Energy Minister Giorgos Lakkotrypis signed the agreements in Nicosia.
In July the republic’s cabinet said the Total-Eni consortium would be granted a licence for exploratory drilling in the block.
The French giant was also granted a licence for blocks 2, 3, 8 and 9 where Eni is already a licensee.
In block 7 licence, the two firms will share a 50-per-cent slice.
South Korea’s Kogas is also a partner with a 20-per-cent share in three of the four concessions.
Ankara says blocks 1, 4, 5, 6 and 7 in Cyprus’ exclusive economic zone, which it does not recognise, lie within Turkey’s continental shelf. Turkey in February last year blocked exploration by Italy’s Eni in block 3.
In December 2017, Turkish President Recep Tayyip Erdogan said he wanted to renegotiate an early 20th-century treaty marking the maritime boundaries of Turkey and Cyprus.
Eni is due to hand Total a 20-per-cent share of blocks 2 and 9, and 30 per cent for block 3, and 40 per cent for block 8.
With the new contracts, Eni remains the major stakeholder in 2, 3 and 9 with a 60-per-cent stake in block 2, a 50-per-cent stake in block 3 and 60 per cent in block 9. ExxonMobil and an agreement between Texas-based Noble Energy, Royal Dutch Shell and Israel’s Delek hold licences for one block each.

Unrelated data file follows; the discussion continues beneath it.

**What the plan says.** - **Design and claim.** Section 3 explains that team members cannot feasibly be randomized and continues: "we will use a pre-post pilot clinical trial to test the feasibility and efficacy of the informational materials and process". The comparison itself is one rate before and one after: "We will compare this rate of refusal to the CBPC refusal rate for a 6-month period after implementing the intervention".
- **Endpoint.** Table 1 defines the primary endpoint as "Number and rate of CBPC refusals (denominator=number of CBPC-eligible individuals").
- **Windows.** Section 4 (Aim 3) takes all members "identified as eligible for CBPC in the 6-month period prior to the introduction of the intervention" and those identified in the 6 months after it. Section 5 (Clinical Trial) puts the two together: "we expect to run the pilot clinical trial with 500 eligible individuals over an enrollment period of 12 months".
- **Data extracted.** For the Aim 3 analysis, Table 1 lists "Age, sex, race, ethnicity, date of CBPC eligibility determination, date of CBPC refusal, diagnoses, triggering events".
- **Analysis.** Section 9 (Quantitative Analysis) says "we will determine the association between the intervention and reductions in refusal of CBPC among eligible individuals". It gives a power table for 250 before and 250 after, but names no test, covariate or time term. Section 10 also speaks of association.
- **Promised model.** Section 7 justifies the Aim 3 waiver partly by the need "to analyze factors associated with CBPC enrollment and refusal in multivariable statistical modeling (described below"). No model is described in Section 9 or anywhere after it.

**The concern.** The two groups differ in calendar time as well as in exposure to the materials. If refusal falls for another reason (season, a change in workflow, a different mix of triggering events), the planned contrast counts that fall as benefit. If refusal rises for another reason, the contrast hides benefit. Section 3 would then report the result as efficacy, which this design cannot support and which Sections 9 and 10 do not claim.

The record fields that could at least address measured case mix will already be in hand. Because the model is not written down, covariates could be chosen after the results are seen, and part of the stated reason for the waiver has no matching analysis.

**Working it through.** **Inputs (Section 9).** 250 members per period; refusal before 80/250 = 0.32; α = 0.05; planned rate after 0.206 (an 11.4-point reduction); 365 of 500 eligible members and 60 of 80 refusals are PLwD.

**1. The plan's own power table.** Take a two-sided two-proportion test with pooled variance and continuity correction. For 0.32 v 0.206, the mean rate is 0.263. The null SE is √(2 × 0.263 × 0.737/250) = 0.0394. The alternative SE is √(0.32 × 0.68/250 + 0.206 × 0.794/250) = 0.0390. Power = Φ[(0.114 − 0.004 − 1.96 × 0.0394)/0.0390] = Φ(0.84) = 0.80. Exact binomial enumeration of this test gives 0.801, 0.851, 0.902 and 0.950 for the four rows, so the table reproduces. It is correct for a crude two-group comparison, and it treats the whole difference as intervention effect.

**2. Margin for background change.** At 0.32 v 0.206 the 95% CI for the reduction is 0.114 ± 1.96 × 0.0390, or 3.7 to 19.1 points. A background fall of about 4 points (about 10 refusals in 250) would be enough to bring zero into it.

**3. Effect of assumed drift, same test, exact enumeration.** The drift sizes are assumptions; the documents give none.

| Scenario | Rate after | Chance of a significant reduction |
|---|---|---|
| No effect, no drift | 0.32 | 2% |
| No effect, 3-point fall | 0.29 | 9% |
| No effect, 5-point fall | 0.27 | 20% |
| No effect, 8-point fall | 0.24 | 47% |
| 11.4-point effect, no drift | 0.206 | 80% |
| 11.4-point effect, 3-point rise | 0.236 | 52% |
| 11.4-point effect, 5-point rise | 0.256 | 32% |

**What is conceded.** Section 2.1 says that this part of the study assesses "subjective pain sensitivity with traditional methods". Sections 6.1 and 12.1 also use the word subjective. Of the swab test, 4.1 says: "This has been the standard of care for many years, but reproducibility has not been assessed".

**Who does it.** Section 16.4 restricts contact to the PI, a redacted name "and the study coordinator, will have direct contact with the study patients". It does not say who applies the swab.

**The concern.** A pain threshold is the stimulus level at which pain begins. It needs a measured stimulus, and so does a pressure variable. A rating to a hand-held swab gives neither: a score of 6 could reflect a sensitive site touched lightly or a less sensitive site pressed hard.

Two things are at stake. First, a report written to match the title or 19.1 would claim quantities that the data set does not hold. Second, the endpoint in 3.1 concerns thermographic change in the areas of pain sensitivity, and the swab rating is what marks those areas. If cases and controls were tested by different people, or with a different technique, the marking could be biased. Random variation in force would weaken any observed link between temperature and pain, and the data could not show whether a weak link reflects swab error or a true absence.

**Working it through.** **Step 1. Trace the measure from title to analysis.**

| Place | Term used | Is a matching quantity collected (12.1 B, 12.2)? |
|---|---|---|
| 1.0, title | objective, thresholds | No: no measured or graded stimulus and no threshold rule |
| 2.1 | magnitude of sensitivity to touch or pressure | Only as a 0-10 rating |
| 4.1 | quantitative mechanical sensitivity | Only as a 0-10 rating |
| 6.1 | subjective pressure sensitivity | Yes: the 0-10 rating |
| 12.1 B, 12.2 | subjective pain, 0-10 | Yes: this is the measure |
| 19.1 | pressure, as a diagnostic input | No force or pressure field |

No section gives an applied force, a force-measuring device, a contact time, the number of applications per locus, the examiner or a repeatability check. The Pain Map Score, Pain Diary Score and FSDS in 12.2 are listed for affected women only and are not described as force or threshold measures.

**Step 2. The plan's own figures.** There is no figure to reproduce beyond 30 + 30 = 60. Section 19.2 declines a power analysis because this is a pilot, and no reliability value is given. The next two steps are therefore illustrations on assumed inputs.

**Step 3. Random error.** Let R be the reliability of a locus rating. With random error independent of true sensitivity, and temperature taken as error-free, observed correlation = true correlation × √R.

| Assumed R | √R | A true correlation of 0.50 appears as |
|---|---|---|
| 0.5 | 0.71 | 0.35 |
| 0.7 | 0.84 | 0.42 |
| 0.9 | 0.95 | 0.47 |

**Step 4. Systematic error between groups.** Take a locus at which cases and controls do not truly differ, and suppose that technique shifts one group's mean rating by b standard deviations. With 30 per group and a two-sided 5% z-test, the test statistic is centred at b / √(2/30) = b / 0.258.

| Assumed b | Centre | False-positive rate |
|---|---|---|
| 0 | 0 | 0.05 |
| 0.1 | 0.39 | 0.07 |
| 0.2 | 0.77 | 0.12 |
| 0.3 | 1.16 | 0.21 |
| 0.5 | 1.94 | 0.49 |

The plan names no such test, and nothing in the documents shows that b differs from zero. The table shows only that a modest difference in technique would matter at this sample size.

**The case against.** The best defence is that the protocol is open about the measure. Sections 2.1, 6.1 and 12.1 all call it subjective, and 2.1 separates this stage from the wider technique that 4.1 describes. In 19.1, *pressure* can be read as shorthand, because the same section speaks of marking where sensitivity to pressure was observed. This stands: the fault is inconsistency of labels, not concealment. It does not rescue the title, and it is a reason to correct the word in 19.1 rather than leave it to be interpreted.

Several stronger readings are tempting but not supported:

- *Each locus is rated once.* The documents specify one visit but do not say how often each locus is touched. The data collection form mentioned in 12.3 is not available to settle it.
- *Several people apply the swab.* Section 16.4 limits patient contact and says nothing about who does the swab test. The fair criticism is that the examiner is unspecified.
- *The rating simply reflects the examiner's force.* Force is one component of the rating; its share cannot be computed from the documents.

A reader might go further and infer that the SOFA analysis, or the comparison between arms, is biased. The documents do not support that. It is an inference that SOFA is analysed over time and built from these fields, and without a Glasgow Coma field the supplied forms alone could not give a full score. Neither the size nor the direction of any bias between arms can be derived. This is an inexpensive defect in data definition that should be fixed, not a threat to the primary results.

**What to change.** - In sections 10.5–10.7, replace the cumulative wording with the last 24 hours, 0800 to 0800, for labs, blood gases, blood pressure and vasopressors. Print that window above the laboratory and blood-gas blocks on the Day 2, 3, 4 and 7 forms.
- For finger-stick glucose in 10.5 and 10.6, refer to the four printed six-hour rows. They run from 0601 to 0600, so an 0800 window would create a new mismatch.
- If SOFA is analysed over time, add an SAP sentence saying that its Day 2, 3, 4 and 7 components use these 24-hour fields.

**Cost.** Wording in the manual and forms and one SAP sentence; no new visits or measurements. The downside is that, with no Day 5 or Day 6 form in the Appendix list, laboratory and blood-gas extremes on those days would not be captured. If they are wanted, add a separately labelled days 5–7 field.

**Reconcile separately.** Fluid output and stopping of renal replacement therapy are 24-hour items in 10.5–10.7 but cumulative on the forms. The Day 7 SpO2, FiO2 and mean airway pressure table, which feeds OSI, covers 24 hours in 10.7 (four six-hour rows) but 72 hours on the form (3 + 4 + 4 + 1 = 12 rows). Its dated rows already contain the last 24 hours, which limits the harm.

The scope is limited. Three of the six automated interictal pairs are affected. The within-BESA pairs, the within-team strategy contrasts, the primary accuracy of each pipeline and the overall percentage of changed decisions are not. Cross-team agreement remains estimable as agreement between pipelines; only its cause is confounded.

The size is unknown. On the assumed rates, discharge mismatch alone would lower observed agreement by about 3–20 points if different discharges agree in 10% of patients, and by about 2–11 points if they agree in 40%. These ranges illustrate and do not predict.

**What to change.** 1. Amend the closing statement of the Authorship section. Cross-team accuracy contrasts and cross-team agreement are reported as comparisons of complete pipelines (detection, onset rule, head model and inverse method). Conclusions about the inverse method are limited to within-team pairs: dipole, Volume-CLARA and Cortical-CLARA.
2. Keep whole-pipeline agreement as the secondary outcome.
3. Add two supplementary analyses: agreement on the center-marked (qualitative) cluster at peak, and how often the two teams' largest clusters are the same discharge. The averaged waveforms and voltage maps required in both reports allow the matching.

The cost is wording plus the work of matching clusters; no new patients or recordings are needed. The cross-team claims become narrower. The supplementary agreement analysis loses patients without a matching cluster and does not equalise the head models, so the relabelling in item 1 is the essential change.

This year, ExxonMobil and partners Qatar Petroleum announced the discovery of a gas field in their concession that has been estimated to contain 5-8 trillion square feet of gas.
Noble Energy discovered a separate field estimated to contain 4.1 trillion cubic feet of gas in 2011.
Lakkotrypis told the media that the timing of the next round of exploratory drilling was being discussed with the fossil-fuels firms.
“We are within the timetables we have set. It may be a couple of weeks, mostly due to other developments in geophysical studies, the bad weather we’ve had, and some other minor delays. We are on a timetable and as soon as we are ready, we will announce them,” the energy minister said.
“Today’s development strengthens the consortiums in Cyprus’ EEZ, technically, economically and geopolitically,” he added.
The Turkish navy is defending Ankara’s own drilling missions around Cyprus. Picture credit: Wikimedia